This never happens – really – but last night I faced an impossible decision. I had tickets to TWO movie screenings, and there was no frontrunner. In the past, I might have had the occasional double night, but it’d be a no-brainer (Silver Linings Playbook vs. Parental Guidance, for example), but THIS time, well, not so easy. My two choices: 1) The Place Beyond the Pines (an upcoming Ryan Gosling movie) or 2) Royal Wedding. Ok, ok, I do realize that the latter is a 1951 Fred Astaire movie, so for some of you maybe this WAS a no-brainer, but you so rarely see classic films on big screens AND there were two special guests: co-star Jane Powell and famed film historian Leonard Maltin. However, the screening of Pines also boasted a special guest, director Derek Cianfrance (of Blue Valentine fame). See the predicament?! Well, in the end I chose Pines with a heavy heart. But then I remember Ryan Gosling and I felt a bit better.
Ok, on to the real post. As I mentioned, the director was accompanying this screening of The Place Beyond the Pines, so the theatre was packed. Jam packed. Maeve was feeling a bit sick, so I flew solo – that person who sees movies alone who you simultaneously pity and respect (Shout-out, Aunt Laurie). I was also busy preparing myself for the inevitable emotional turmoil because after Blue Valentine I spent a week ringing tears from my Puffs plus.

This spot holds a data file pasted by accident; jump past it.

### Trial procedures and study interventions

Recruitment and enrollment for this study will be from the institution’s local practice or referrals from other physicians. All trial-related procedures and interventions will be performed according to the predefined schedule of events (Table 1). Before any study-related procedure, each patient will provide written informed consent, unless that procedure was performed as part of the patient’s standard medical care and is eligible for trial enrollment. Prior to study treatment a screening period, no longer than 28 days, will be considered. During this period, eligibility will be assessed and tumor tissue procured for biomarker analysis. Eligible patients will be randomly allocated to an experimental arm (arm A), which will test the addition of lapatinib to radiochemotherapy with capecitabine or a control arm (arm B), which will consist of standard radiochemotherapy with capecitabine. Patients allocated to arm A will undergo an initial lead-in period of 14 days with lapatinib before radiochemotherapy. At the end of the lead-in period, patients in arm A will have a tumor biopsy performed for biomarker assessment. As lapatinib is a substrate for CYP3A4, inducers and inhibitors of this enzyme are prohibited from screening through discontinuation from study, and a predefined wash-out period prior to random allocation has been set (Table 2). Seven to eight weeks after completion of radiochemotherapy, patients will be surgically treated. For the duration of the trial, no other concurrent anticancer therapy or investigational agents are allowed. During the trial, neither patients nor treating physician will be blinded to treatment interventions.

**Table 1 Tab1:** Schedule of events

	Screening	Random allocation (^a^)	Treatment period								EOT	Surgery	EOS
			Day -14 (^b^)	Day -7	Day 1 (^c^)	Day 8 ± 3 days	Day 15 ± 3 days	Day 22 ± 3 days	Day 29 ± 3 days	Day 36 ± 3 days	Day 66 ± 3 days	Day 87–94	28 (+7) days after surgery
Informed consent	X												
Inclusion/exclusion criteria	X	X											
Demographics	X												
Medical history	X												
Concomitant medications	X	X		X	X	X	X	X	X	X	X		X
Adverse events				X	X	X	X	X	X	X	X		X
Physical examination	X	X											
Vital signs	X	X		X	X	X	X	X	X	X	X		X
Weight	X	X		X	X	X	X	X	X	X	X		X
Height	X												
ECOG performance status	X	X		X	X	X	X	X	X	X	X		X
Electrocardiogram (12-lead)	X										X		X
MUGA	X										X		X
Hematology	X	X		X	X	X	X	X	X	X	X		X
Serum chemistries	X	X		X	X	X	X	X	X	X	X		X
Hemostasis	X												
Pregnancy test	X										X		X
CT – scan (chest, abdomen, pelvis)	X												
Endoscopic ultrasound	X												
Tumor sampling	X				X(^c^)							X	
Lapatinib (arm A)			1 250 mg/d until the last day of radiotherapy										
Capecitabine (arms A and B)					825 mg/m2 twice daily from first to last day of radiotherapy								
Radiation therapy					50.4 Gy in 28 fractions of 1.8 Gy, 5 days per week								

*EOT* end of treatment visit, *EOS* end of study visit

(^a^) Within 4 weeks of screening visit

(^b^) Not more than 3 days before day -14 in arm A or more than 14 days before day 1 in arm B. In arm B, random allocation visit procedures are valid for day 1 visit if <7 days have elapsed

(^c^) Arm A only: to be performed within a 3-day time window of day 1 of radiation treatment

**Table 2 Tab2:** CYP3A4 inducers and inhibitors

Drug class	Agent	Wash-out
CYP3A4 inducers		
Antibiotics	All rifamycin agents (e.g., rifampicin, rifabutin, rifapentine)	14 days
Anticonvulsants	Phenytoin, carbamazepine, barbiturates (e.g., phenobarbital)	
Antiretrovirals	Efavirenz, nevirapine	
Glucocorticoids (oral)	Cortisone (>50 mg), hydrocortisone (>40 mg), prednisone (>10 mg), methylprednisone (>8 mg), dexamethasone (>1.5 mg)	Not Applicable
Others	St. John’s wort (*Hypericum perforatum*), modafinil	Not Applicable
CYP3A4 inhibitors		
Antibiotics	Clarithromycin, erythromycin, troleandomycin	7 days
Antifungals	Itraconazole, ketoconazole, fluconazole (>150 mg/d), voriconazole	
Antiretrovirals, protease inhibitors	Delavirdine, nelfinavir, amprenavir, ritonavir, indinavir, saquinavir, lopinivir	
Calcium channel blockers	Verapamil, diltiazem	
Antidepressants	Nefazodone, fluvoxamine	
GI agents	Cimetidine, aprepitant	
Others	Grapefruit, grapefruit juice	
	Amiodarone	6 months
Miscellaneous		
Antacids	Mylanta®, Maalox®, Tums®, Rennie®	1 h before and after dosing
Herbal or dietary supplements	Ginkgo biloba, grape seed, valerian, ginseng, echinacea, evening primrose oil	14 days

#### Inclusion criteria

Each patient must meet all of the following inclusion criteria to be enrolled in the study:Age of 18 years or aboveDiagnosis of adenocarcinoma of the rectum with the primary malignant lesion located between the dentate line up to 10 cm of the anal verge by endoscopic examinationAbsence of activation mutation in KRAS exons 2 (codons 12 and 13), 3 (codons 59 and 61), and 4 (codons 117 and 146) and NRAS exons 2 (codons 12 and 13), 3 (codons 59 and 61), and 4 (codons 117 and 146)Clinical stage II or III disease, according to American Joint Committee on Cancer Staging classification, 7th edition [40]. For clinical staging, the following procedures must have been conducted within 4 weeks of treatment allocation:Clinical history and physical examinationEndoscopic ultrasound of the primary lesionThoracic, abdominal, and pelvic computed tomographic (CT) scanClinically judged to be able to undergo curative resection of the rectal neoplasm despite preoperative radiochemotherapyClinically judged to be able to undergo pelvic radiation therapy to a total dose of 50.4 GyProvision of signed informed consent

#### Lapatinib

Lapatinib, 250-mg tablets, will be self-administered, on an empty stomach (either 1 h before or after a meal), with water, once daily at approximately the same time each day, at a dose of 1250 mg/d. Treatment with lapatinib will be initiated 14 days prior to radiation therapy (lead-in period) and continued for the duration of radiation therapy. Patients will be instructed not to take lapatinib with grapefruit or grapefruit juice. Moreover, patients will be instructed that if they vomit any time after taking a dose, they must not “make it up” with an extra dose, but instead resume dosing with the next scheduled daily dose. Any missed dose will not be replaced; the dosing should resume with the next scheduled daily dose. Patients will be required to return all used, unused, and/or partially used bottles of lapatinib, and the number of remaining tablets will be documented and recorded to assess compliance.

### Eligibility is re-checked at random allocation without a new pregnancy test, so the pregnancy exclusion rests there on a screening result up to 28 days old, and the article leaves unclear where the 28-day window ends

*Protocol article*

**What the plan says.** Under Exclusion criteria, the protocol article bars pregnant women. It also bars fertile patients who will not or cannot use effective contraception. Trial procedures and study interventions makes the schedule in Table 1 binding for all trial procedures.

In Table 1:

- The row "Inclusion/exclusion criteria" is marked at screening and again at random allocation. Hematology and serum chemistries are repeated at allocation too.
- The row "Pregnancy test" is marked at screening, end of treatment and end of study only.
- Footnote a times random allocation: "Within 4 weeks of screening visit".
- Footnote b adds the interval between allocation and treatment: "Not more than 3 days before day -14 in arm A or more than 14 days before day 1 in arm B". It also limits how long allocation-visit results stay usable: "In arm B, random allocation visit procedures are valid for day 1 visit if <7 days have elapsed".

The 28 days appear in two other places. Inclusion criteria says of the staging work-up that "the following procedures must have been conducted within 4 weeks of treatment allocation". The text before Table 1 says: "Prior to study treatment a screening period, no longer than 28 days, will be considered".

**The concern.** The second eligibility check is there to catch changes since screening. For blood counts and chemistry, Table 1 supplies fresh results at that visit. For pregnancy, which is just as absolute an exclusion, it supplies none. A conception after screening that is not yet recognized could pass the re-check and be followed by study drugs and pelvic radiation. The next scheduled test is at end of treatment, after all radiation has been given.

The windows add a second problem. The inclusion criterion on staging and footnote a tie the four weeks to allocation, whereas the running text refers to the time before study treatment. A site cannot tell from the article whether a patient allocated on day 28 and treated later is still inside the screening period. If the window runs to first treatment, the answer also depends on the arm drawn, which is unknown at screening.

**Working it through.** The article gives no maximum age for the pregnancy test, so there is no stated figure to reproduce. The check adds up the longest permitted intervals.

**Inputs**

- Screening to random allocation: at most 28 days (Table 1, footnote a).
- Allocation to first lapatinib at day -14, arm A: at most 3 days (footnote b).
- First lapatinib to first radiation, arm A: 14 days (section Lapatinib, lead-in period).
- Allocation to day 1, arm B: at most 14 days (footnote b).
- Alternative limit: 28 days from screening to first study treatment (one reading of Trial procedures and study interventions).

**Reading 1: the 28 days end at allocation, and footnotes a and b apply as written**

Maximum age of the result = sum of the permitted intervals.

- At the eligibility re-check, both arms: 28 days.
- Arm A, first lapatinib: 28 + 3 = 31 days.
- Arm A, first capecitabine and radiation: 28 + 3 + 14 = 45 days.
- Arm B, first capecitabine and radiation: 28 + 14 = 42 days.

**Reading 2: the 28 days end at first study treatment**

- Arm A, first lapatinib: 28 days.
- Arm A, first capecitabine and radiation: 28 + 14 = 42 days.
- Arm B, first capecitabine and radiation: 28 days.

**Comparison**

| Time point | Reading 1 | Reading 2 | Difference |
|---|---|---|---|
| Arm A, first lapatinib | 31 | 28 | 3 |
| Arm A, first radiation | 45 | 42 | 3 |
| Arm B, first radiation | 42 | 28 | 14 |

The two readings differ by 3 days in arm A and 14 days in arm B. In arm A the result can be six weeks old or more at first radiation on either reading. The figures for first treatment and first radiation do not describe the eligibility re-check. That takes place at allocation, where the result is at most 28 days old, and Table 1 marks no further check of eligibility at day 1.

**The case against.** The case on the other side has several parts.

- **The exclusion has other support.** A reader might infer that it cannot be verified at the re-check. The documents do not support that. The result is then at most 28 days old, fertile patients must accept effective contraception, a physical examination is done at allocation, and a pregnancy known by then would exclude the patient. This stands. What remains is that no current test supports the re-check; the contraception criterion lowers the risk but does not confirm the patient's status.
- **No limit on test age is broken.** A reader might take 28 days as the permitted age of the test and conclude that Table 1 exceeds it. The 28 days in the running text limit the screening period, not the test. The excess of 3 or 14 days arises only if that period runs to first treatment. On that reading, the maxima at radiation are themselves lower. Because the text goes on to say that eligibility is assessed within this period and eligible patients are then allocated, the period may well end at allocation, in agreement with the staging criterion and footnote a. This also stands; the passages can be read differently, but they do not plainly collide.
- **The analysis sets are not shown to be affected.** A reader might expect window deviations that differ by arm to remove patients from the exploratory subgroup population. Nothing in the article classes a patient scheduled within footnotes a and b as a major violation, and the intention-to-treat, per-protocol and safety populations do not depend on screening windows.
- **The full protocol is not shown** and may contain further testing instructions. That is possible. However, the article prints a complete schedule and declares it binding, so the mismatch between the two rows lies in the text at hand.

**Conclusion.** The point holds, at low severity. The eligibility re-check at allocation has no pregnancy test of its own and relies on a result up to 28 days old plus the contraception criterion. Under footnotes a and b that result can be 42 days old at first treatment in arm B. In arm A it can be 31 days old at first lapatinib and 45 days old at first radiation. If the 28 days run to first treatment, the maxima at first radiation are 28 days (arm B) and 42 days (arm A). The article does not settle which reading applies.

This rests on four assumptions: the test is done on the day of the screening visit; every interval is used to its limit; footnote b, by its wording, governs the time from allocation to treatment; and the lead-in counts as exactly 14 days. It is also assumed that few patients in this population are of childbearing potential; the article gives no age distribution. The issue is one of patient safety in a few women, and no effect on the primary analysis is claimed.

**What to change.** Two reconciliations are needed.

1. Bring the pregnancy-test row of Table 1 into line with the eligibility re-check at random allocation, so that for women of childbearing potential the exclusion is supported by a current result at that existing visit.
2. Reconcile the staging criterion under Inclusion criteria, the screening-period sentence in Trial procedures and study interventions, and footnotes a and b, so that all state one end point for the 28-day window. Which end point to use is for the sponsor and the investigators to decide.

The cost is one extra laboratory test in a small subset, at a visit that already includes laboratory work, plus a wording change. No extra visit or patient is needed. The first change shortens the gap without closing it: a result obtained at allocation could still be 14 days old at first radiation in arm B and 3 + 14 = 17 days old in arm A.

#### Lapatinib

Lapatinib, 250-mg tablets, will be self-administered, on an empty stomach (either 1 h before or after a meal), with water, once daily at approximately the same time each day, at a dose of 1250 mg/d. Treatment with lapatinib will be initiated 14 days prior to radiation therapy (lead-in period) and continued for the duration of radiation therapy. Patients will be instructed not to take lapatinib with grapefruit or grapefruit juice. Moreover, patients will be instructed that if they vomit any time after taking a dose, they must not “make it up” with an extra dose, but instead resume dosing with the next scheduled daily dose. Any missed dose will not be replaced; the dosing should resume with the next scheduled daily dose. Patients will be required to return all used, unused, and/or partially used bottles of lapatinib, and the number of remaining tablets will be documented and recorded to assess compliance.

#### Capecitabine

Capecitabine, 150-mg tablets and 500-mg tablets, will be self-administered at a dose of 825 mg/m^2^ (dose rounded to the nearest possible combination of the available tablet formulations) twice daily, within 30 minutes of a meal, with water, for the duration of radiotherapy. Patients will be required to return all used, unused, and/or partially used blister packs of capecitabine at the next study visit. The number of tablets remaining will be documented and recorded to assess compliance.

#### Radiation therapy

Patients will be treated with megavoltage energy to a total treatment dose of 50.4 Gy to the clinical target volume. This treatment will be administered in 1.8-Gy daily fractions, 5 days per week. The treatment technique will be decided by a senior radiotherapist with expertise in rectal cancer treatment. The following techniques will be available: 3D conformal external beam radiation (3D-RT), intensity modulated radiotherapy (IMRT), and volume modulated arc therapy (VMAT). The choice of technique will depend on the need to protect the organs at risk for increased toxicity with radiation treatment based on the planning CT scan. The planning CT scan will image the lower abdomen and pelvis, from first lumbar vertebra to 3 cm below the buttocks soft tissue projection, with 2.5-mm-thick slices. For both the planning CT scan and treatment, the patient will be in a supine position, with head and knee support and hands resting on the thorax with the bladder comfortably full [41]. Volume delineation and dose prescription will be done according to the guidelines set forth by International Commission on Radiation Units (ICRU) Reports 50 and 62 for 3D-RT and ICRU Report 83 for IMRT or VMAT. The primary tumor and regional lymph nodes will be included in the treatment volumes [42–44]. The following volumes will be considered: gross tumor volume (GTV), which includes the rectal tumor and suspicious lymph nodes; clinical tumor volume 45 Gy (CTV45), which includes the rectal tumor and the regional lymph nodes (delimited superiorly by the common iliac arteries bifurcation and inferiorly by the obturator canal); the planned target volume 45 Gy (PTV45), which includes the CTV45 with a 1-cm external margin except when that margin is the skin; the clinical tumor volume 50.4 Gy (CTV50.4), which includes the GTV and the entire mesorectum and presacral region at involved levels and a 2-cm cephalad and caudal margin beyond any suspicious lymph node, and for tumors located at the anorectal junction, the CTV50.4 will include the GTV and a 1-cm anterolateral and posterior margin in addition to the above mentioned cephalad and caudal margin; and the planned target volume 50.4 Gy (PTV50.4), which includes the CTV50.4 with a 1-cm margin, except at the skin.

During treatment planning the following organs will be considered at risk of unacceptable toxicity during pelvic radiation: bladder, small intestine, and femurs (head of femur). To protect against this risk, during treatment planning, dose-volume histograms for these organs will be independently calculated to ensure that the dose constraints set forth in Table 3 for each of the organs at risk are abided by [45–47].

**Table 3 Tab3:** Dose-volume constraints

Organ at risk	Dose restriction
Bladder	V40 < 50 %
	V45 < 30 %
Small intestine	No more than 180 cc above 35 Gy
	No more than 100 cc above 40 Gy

For those who don’t know, Pines is a “triptych” film starring Ryan Gosling, Bradley Cooper, and Eva Mendes. Ray Liotta also makes a small appearance as a crooked cop (type-casting!). Apparently it is NOT a western, which I assumed from the poster, but rather three interwoven tales of father-son relationships, spanning 15 years. And it all takes place in Schenectedy, NY. I won’t say much more about the plot, because although unusual, it is satisfyingly surprising and fresh. All I can say is that Cianfrance did an excellent job of building three separate storylines and merging them seamlessly.
As expected, this film ripped out my heart and broke it in a million pieces. I will never watch it again. I will also never forget it. It’s a beautiful narrative on familial relationships – how each action has consequences bigger than yourself, consequences that pass to your children. Nearing 2.5 hours, it’s a long movie, and certainly feels it. Cianfrance has over a decade of experience as a documentary filmmaker, and these talents shine forth in the raw, unstylized directing. It’s a brutally “real” film, but as one who loves to escape, not my cup of tea.
The acting is phenomenal, as you might expect. Gosling exudes a charming, introverted persona, as per usual. Bradley Cooper plays outside of his comfort zone, offering a refreshing and unexpected performance. The breakout stars are the two sons – I expect to see a great deal more from them. Especially Dane DeHaan.
So the credits roll, and the theatre staff screams that we should stay seated, that there’s a special guest. Yeah yeah. Then Derek Cianfrance walks out. Oh wait. Then Bradley Cooper walks out. It was madness – screaming, applause, fainting. When I finally came to, they had begun the Q&A. Cianfrance was charming and fascinating and brilliant. Cooper had funny moments, but was mostly bland. I didn’t mind much.
Bottom line: I’m glad I skipped out on Royal Wedding. And that I was forced to sit in the 3rd row…so close. And that I wasn’t Maeve.
For The Place Beyond the Pines, I would pay a solid $7. For another Q&A with Cooper, significantly more.
P.S. – Don’t click on the embedded ads. I can’t get rid of them!